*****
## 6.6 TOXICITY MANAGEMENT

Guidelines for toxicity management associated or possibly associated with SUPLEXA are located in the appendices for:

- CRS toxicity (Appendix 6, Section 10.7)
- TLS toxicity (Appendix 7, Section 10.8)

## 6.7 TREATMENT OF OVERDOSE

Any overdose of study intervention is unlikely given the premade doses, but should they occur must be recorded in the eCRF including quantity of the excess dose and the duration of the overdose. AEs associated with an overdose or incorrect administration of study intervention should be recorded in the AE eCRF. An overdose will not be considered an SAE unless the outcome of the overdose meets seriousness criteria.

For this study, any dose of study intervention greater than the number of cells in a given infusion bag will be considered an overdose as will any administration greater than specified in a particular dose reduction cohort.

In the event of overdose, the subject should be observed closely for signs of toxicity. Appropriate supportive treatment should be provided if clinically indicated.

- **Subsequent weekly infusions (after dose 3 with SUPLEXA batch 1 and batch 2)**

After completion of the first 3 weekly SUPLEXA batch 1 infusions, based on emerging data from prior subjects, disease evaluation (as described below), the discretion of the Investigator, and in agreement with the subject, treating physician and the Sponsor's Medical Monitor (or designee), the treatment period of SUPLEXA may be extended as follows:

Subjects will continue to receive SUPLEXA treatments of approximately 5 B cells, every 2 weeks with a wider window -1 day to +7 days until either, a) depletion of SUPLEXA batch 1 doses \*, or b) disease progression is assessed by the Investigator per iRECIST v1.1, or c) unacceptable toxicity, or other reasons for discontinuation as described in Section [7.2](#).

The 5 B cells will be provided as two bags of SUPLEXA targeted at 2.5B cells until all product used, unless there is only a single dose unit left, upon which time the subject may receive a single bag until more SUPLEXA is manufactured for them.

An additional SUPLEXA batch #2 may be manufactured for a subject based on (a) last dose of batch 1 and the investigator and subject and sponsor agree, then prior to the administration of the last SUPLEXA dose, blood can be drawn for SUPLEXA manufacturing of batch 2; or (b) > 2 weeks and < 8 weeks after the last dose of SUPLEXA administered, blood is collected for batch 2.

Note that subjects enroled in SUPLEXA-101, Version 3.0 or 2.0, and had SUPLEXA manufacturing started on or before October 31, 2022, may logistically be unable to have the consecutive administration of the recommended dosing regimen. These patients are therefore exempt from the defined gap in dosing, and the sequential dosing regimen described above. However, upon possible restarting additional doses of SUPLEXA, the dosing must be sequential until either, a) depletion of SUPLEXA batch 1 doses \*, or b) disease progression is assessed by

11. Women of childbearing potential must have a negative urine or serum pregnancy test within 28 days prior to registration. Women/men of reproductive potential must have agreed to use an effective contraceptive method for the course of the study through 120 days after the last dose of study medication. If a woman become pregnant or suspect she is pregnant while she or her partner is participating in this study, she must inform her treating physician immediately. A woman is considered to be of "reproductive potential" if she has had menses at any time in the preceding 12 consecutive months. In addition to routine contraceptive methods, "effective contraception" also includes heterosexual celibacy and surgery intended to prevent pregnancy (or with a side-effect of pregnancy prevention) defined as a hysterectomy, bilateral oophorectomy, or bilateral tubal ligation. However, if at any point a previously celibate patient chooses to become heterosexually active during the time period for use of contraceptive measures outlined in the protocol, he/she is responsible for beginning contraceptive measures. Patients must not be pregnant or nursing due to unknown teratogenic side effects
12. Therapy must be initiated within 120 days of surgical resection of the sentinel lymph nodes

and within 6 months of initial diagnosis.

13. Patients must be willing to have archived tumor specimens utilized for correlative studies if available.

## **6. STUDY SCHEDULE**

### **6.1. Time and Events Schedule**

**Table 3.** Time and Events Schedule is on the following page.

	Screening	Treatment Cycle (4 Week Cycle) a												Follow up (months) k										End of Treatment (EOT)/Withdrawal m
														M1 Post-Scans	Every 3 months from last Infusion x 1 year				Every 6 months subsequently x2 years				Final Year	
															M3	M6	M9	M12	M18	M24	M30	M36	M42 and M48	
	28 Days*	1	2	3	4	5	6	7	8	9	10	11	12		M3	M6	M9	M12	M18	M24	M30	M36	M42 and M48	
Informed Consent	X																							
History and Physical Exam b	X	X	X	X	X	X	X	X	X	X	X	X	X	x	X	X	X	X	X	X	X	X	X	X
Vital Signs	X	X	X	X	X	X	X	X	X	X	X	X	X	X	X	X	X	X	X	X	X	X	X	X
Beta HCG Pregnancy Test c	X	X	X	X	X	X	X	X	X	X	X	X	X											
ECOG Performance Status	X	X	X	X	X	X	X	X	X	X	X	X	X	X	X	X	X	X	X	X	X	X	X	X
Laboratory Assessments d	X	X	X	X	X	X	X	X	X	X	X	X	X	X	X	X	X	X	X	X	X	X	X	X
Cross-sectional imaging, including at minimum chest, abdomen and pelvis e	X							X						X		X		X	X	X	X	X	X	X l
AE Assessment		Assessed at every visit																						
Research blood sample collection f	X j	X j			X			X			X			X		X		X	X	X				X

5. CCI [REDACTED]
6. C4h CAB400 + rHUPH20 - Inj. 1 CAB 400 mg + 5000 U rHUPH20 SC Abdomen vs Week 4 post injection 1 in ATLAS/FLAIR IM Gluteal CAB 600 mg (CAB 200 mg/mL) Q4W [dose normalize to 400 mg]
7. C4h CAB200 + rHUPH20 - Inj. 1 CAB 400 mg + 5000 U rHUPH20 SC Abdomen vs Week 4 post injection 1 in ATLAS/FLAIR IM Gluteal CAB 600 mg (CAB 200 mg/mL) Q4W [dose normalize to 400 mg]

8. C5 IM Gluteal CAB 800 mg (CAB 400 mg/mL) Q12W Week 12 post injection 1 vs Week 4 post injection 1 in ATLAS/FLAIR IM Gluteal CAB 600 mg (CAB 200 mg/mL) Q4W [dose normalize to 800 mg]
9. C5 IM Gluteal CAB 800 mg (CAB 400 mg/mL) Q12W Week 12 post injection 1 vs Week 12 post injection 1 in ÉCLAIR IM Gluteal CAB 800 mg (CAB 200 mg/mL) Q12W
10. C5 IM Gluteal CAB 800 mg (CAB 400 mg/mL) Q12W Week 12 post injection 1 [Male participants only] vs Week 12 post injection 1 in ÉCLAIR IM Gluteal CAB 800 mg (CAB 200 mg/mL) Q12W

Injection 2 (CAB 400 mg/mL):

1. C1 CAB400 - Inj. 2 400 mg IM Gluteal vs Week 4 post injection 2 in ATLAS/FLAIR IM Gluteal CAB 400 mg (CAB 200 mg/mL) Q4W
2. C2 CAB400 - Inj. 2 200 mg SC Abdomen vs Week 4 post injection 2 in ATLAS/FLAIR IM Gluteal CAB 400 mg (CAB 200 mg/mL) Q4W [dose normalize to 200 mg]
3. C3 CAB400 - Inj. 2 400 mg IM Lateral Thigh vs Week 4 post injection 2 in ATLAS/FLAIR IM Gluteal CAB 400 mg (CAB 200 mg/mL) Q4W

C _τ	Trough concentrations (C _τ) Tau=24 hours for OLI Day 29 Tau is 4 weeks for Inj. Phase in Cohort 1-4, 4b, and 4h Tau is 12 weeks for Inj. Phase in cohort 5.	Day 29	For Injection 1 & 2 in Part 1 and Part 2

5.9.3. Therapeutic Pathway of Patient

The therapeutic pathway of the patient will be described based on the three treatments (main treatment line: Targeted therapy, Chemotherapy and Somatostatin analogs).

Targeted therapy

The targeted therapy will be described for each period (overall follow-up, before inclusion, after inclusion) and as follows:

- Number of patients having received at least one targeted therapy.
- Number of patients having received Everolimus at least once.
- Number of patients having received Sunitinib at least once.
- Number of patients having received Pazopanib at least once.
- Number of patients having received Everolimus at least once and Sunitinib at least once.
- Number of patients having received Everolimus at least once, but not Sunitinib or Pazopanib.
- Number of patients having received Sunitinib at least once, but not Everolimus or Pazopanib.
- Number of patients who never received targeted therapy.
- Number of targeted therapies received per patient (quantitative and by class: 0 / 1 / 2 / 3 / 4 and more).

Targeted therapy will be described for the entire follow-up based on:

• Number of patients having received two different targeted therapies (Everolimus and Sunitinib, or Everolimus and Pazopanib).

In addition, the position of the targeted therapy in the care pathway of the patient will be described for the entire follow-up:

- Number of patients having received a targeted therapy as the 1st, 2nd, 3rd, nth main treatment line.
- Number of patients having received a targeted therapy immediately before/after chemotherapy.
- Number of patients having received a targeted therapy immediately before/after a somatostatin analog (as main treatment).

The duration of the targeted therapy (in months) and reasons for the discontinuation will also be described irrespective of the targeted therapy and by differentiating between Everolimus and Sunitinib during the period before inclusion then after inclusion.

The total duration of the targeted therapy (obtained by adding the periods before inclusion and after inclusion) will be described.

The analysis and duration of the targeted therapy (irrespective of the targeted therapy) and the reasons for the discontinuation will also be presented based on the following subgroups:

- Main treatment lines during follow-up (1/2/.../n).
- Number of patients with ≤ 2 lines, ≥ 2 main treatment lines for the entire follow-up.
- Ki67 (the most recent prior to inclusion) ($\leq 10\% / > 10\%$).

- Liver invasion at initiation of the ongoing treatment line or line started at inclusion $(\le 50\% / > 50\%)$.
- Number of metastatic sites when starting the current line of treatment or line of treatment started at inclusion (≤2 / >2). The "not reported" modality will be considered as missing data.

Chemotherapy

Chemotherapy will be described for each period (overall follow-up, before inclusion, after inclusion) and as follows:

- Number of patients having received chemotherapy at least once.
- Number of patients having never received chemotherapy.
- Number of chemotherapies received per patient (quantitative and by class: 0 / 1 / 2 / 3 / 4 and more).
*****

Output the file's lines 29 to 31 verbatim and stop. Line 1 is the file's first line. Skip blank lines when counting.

Beta HCG Pregnancy Test c	X	X	X	X	X	X	X	X	X	X	X	X	X											
ECOG Performance Status	X	X	X	X	X	X	X	X	X	X	X	X	X	X	X	X	X	X	X	X	X	X	X	X
Laboratory Assessments d	X	X	X	X	X	X	X	X	X	X	X	X	X	X	X	X	X	X	X	X	X	X	X	X